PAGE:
Restore wolves to the Grand Canyon region!
Sierra Club volunteer Sarah R. sends the following message:
The Mexican gray wolf, commonly referred to as “lobo”, is in grave danger, once again. The Mexican gray wolf is a subspecies of the grey wolf, and is the most endangered type of wolf in the world. The U.S. Fish and Wildlife Service (USFWS) have proposed a new recovery plan that will threaten the lives of this already dwindling population.
The new recovery plan specifically restricts the wolves to the Blue Range Wolf Recovery Area and a region bounded by Interstates 10 and 17. If the wolves venture outside of this area, whether to set up new territories or not, they can be captured and returned. This is a flaw in the plan because scientists believe that some of the most suitable habitats for Mexican gray wolves are in the Grand Canyon region. Capturing the wolves can be traumatizing for them as well as dangerous.
Another issue with the plan is that the USFWS wants to re-designate the wolves as an experimental, non-essential population. This means that the only wild population of these wolves is not considered to be important to the survival of the species. There are currently 75 Mexican gray wolves in the wild, and the USFWS claims, “That even if all of the 75 wolves in the wild are wiped out this is not likely to appreciably reduce the likelihood of recovery of Mexican wolves in the wild.”
The recovery plan is extremely flawed, and is likely sentencing the wolves to death rather than helping to restore them to their natural habitats. The plan is ignoring the science, and restricting the wolves to an area that may not even sustain them. Residents of Arizona want to see the wolves restored to the Grand Canyon so it seems odd that USFWS would propose a plan that restricts them from entering the canyon. Recent polls show that 87% of residents in Arizona and New Mexico are in favor of these wolves returning to the wild (azstar.net).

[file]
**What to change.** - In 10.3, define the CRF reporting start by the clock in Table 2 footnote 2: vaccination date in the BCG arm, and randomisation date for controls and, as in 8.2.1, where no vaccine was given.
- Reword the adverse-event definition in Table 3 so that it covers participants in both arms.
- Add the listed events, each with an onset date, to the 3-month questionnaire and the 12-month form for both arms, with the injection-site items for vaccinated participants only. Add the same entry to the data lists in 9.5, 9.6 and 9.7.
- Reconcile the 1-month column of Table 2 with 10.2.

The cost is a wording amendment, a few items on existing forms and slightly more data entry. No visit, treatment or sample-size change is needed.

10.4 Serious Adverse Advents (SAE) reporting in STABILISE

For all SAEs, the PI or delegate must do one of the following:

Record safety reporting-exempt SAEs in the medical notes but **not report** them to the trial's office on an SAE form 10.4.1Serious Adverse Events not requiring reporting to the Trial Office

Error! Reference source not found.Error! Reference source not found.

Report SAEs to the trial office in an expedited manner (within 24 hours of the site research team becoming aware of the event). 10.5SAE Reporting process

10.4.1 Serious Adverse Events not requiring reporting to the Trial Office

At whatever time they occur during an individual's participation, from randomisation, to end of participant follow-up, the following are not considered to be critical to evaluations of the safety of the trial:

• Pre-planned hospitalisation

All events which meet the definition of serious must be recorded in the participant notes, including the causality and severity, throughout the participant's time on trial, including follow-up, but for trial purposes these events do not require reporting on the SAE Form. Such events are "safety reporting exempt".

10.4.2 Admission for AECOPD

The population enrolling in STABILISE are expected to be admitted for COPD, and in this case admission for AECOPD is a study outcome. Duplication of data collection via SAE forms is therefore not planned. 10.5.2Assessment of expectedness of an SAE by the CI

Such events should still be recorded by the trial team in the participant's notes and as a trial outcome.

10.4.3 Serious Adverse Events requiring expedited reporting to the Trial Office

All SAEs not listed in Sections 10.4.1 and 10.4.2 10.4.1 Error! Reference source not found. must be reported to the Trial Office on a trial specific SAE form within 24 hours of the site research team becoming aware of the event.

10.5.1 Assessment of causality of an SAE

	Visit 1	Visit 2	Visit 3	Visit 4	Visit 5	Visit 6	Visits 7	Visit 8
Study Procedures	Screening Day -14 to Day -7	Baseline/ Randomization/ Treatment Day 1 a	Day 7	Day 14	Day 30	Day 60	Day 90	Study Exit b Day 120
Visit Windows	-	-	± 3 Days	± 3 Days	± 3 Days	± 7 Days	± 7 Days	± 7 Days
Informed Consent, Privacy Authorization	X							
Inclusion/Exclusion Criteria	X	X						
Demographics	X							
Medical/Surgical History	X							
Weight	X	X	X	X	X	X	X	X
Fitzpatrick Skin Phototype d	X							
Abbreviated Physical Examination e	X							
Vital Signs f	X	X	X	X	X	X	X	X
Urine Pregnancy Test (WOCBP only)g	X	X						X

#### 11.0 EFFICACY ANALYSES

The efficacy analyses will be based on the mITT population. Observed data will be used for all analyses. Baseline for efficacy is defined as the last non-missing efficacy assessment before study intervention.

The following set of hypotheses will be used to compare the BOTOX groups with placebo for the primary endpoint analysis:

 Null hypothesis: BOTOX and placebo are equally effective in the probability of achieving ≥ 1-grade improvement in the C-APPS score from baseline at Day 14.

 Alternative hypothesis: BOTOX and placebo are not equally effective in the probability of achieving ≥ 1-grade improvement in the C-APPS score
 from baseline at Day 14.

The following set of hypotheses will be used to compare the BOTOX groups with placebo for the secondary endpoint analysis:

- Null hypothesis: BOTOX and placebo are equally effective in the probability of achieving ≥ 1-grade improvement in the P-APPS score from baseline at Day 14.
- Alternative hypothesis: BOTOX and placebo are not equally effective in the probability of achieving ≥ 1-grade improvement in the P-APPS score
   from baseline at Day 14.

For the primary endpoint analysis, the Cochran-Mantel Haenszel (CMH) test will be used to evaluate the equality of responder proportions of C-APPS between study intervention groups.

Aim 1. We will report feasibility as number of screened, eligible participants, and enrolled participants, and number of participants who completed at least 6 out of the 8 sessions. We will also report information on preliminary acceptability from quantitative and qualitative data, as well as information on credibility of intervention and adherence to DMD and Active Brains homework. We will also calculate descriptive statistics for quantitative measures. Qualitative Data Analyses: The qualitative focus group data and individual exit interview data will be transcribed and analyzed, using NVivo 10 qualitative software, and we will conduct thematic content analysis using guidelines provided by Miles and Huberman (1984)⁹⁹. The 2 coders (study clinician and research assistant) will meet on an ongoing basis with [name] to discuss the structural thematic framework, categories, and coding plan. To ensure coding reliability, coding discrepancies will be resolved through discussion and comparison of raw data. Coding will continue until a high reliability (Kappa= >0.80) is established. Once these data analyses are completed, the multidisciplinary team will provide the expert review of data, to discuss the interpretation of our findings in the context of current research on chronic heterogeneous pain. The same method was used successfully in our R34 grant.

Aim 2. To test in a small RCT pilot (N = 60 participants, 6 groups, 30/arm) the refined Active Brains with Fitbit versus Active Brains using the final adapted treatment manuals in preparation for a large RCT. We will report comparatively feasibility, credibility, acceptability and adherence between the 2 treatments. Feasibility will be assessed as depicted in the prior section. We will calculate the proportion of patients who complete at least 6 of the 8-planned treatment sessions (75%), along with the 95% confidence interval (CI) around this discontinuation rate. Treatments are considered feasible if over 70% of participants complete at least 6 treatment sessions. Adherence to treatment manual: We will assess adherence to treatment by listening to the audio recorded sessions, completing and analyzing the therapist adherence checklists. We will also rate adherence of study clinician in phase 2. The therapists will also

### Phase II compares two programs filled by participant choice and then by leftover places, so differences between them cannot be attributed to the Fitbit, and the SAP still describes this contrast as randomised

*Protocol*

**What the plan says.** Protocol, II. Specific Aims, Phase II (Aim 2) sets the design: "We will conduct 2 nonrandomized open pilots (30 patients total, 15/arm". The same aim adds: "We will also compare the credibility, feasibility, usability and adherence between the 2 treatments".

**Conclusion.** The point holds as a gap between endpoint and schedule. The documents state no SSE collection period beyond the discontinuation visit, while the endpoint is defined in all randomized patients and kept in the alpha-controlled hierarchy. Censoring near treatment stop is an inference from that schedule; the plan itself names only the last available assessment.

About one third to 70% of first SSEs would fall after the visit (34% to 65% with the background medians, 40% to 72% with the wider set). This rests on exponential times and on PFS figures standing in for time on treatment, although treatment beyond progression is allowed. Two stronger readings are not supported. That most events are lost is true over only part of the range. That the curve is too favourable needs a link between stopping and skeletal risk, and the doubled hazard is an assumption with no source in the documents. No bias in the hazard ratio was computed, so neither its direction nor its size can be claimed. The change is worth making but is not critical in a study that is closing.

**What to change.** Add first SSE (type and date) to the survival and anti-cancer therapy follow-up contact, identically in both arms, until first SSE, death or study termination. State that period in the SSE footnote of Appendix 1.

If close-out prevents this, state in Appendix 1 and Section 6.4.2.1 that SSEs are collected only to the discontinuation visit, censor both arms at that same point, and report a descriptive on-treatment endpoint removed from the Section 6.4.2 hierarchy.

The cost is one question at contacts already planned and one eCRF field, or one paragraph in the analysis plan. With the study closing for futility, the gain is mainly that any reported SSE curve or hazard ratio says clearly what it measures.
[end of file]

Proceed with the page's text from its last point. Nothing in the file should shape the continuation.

As a student volunteer with the Sierra Club, and a lover of wildlife, I see the importance of not losing such a unique and valuable species. These wolves are beautiful creatures and do not deserve to be restricted from an area that was once their own. We attempt to control the wild in so many ways, and restricting these wolves should not be a part of that.
The wolves cannot speak for themselves, and need us to do it. These are an extremely unique species that we should not risk losing. These wolves are a symbol in the southwest and have been here much longer than we have. Without our help they may not be around much longer.
By taking action we may be able to help these wolves and change this recovery plan. The period for public comment on the plan is until December 17th, 2013. There will also be a hearing on Tuesday December 3rd, 2013 from 6:00 to 8:00 pm. It will be at the Hon-Dah Conference Center located at 777 Highway 260 in Pinetop, Arizona. Please refer here for more information on commenting and attending the hearing.
Please help keep these wolves truly wild!!